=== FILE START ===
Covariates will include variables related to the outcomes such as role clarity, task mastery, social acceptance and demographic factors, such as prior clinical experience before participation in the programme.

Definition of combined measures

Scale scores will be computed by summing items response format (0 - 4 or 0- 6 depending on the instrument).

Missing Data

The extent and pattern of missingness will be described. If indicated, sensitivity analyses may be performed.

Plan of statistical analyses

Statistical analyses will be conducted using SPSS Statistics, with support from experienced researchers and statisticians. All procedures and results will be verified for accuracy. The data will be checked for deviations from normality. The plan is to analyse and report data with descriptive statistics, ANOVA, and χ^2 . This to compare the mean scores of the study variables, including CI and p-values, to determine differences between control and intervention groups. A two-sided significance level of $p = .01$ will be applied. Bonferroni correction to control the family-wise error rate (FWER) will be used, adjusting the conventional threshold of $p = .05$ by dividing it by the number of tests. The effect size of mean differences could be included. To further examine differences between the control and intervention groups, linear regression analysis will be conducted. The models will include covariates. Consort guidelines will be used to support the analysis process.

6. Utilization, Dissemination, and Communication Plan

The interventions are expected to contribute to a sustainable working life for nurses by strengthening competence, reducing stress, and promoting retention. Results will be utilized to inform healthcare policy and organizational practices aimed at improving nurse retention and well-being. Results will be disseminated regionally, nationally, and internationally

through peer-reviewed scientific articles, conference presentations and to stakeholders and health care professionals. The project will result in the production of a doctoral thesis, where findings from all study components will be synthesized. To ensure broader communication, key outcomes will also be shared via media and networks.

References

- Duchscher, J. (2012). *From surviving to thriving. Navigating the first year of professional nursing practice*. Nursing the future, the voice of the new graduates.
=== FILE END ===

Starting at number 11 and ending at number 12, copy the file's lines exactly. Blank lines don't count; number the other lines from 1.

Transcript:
References

- Duchscher, J. (2012). *From surviving to thriving. Navigating the first year of professional nursing practice*. Nursing the future, the voice of the new graduates.